We often paint this time of year in a somewhat romantic light, as the buy brings with it beautiful wool, and the ability to connect with the people who raised it. While we love focusing on wool, the buy brings to the forefront many issues the Navajo Nation is dealing with on a daily basis, impacting the ranchers who raise the wool for our yarns. We’re incredibly thankful to the educators from the Diné College and the Navajo sheep ranchers who we spoke with this year, who shared their knowledge with us.
We tend to think of plentiful rain as a good thing, seeing a green landscape and breathing out a sigh of relief. It’s not always that simple. The drought last year resulted in many ranchers cutting down on their numbers, resulting in fewer sheep per flock. This year’s wet and cold winter further reduced numbers with freezing temperatures well into April, when some had already begun to shear. The rain has encouraged a proliferation of invasive and non-nutritious plants, outgrowing the useful and traditional forage.
The weather patterns have become more and more unpredictable, allowing little dependable forecasting for what the year ahead might bring, and a struggle to maintain a consistent herd. Add to this the pressures from the Bureau of Land Management (who controls grazing rights), and the ancient practice of raising sheep as a way of life is under severe threat. The problems with overgrazing and invasive plant species mean that each year the struggles to raise sheep can bring a myriad of difficulties. Despite this, we still see families who are maintaining their way of life, raising and tending their flocks, spinning and weaving their wool.
Unpredictable weather patterns aren’t the only environmental concern Navajo sheep ranchers are navigating. The federal government began mining uranium in the Navajo Nation during the Manhattan project, continued through the nuclear arms race during the Cold War. Today, there are more than 500 abandoned uranium mines awaiting cleanup within the Navajo Nation. Some of these mines are near where cattle, sheep, and goats graze, causing an unknown amount of damage to food and water systems. The Diné College is conducting field research to show the effects of radiation on the sheep and other animals, and what that might mean for the animal and human population on the land. We often feel confused and frustrated when we hear about the hardships in trying to push through policy and laws that will positively affect the Navajo Nation. The Diné College is doing an immeasurable amount of work within the community, and we encourage everyone reading this to visit the Dine Environmental Institute website to learn more about this issue. (link: https://www.dinecollege.edu/about_dc/dine-environmental-institute-dei/)
Speaking to ranchers first hand is the best part of every wool buy. This year we were happy to see familiar friends and faces, and to talk about the struggles and successes for the families. Seeing the same people year over year, bringing in beautiful fine wool, is the best part of seeing each truck in the lineup. We met many newcomers, who had heard about the buy via the newspaper, radio, and social media as well. Many of the first-time sellers this year were people who were previously burning their wool, as they no longer spun and wove with it, and couldn’t get more than $0.10/lb for it previously at the trading posts.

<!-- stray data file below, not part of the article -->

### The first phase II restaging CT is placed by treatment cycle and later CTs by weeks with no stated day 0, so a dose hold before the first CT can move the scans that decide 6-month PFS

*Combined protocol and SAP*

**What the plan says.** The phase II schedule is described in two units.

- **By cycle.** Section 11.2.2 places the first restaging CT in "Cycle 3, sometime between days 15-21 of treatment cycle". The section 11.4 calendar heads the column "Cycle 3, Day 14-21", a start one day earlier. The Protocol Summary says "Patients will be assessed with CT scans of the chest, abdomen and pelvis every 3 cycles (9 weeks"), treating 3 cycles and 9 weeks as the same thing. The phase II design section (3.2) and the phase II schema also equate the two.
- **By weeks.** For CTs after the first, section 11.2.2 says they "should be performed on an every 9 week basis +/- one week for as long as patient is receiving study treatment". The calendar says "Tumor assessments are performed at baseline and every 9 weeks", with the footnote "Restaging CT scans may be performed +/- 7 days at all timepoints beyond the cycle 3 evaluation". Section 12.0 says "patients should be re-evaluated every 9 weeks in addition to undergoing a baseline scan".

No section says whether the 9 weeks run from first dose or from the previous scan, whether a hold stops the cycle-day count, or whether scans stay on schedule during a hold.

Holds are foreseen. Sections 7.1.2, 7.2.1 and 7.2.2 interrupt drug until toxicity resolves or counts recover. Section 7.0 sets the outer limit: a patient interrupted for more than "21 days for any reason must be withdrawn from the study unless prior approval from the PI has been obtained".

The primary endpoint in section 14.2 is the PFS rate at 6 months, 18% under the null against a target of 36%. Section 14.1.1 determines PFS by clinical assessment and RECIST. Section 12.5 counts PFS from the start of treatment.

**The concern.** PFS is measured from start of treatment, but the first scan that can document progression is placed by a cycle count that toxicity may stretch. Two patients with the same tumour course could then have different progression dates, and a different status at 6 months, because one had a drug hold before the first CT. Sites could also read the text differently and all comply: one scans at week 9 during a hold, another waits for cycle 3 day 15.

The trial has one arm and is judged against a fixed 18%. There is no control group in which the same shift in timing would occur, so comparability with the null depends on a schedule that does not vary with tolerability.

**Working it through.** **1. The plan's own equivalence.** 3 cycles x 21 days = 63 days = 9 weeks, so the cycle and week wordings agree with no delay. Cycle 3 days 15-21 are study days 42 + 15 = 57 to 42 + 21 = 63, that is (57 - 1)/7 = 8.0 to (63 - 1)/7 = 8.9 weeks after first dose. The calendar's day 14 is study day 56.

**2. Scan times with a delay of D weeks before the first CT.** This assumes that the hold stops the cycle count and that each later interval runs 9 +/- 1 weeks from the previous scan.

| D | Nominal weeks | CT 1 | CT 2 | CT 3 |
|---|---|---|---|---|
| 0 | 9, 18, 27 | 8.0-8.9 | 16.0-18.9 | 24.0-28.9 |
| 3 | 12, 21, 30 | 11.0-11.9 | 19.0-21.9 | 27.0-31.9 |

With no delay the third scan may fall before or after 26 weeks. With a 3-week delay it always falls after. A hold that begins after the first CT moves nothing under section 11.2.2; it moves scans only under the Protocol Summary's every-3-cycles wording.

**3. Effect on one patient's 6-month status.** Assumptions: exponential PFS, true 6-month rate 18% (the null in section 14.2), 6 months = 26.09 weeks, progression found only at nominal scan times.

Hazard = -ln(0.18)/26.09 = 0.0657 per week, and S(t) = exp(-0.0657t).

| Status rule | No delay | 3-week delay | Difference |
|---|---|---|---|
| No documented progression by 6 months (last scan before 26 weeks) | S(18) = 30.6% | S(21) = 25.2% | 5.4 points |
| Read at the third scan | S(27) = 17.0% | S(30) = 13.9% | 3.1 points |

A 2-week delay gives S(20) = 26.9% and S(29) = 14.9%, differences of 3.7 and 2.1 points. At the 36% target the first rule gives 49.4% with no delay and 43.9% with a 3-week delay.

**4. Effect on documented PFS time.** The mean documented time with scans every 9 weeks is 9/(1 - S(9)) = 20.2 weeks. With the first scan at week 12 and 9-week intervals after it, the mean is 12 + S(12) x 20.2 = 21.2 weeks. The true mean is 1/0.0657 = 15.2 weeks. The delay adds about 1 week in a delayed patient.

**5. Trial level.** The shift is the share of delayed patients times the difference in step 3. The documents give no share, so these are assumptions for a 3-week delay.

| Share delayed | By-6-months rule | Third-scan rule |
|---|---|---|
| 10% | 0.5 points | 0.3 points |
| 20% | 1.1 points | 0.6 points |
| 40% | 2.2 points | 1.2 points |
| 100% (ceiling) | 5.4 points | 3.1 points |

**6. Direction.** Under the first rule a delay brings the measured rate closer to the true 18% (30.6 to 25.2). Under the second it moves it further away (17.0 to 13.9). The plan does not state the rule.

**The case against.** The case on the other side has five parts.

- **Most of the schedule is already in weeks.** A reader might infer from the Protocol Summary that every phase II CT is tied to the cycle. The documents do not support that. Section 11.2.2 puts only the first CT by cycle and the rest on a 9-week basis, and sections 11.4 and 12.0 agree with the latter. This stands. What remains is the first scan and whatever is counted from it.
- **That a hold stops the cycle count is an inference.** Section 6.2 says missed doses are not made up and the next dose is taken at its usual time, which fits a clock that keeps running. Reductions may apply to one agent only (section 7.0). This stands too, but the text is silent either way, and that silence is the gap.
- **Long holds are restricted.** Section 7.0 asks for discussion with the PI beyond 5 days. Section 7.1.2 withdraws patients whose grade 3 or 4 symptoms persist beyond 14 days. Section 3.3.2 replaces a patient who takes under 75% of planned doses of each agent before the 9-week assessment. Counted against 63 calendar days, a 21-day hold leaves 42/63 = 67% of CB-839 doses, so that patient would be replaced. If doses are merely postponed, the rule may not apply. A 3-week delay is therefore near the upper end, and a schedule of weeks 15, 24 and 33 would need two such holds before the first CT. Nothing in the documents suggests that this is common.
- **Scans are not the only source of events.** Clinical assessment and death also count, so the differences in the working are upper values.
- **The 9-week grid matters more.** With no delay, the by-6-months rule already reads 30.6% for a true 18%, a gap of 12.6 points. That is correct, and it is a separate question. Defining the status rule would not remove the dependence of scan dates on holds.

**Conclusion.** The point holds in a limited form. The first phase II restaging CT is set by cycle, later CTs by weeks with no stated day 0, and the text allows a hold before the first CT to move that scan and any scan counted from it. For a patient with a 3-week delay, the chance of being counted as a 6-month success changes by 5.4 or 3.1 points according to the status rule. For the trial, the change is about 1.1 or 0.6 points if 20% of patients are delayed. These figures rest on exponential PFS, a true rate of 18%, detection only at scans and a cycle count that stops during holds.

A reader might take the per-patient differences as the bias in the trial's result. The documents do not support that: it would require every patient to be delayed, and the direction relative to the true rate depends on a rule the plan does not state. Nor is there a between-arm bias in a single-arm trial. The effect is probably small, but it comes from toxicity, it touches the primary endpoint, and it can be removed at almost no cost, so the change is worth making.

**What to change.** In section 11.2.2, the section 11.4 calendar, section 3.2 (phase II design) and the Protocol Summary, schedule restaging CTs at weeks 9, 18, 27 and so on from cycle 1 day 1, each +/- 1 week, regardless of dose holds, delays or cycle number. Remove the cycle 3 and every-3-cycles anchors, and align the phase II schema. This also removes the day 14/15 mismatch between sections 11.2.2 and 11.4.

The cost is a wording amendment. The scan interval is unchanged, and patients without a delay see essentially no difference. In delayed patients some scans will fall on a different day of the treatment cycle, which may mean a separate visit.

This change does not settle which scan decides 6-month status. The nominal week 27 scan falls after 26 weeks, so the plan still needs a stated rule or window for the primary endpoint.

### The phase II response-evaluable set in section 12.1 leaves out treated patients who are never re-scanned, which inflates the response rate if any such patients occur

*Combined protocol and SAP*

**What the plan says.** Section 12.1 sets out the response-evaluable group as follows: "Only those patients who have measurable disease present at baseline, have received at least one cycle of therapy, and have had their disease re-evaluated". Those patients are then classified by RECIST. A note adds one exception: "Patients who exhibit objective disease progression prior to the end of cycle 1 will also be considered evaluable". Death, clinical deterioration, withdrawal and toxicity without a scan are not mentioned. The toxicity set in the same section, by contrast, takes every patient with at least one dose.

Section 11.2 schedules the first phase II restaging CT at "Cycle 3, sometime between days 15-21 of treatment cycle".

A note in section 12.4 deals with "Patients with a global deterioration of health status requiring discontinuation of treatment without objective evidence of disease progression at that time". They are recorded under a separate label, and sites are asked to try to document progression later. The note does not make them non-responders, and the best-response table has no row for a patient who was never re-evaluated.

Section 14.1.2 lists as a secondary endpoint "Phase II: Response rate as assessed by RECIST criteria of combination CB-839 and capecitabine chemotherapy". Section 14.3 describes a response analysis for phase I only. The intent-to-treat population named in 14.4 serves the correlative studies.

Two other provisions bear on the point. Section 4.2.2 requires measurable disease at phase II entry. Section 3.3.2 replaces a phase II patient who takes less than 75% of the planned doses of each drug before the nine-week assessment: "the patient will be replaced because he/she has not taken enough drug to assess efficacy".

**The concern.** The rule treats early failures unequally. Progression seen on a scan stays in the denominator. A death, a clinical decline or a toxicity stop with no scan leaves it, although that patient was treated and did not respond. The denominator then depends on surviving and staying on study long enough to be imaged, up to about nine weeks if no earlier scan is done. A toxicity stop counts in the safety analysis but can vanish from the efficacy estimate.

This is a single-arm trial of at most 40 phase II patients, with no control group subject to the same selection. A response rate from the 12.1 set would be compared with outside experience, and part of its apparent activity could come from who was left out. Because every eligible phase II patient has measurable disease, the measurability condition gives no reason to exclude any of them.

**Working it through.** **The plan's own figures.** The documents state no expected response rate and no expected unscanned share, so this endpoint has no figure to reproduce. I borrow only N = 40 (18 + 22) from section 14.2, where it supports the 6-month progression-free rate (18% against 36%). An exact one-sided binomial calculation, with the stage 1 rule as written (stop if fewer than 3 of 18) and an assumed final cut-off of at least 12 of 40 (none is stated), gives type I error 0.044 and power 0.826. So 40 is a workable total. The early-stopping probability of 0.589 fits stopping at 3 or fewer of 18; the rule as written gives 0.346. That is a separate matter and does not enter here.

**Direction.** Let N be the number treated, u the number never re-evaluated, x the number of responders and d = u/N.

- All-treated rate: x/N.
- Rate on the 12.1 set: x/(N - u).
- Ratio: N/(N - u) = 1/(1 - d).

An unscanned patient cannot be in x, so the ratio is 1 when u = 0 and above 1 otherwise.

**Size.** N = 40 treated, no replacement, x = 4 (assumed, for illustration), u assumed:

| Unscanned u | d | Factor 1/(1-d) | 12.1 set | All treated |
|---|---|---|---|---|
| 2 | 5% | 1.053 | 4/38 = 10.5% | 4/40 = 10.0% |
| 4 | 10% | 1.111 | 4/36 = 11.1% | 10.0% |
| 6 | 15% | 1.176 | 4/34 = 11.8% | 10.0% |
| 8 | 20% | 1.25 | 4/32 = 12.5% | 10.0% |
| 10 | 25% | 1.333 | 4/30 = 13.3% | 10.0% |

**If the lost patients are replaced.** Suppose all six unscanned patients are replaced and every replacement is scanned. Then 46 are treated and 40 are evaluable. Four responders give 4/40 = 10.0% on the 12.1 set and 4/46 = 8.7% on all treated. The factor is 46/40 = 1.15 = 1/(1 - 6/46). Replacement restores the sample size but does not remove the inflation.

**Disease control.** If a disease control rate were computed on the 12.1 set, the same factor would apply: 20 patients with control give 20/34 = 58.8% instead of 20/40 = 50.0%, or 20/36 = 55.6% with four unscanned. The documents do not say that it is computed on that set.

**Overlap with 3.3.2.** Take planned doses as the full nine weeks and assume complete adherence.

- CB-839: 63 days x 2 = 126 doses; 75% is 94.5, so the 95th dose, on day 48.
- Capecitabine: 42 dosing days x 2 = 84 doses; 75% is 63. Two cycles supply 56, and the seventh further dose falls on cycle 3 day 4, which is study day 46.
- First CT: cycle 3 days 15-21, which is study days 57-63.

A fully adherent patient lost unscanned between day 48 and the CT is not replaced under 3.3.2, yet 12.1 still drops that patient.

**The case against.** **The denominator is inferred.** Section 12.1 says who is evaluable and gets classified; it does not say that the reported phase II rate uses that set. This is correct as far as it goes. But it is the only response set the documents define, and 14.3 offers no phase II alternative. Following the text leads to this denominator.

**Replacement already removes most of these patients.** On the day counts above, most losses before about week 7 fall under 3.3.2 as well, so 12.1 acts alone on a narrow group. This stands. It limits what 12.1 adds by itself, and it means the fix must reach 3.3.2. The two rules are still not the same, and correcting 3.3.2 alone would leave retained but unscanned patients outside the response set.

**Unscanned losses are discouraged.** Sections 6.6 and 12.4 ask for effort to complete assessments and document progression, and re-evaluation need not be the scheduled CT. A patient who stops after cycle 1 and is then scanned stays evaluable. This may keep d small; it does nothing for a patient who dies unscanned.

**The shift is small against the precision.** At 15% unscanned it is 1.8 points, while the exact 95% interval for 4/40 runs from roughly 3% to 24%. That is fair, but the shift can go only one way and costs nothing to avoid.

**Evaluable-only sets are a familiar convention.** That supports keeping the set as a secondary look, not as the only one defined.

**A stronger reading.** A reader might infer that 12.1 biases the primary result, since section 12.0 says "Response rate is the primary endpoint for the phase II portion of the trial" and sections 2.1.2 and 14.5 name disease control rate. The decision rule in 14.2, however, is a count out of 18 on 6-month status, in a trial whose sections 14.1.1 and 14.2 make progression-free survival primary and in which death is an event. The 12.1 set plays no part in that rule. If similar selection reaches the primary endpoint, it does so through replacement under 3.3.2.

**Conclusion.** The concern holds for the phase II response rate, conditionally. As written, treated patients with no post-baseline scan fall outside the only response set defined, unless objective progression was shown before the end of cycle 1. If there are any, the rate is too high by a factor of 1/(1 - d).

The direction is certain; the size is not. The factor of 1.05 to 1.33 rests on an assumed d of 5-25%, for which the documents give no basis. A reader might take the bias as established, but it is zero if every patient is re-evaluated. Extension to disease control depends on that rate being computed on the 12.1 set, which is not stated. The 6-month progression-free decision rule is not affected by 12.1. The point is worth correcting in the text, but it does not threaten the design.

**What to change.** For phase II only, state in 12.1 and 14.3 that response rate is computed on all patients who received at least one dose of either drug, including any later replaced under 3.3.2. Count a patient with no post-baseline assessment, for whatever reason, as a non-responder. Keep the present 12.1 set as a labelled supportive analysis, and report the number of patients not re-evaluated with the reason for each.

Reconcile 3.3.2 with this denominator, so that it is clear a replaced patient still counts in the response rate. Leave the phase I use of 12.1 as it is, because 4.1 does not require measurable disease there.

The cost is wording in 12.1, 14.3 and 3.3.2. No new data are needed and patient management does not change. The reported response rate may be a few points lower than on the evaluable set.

We saw fewer elders this year, and more family members taking over the care of the sheep. We heard stories of hit and runs, missing native women, and suicide. We learned more about the Navajo idea of animal ownership and what it means in their culture.
We were so proud to see the work that the Black Mesa Water Coalition is continuing to do. For the second year in a row, they hosted a wonderful event at the Tuba City buy location, bringing together weavers, artisans, musicians and community members to celebrate and learn. Many of our friends have been working on building traditional hogans and we loved hearing about their progress.
The Diné College is also making wonderful strides in their agricultural department. Approval for a new warehouse will include new educational space, new animal housing and a small storage facility for wool gathered throughout the year.
We changed our shipping methods this year to include repacking every small trash bag that came through the buy, which allows the wool to be more efficiently freighted, using less trucks and improving the carbon footprint of our wool. Mid States began a wool bag exchange program to encourage transparent bags, and because we’re able to see the entire lot of wool, we can give better prices. This year, we pulled in nearly 130,000 lbs of wool, and had such an amazing crew to help implement these positive changes.
The Diné College estimates that we’re seeing about a third of the wool in the Navajo Nation, and they want to change that number to 100%. We hope to be a part of this buy for many years to come, to help support families living this traditional lifestyle, and to help organizations like the BMWC and Diné College encourage positive change for the Navajo Nation. Thank you for coming along this journey with us.
-The Peace Fleece Team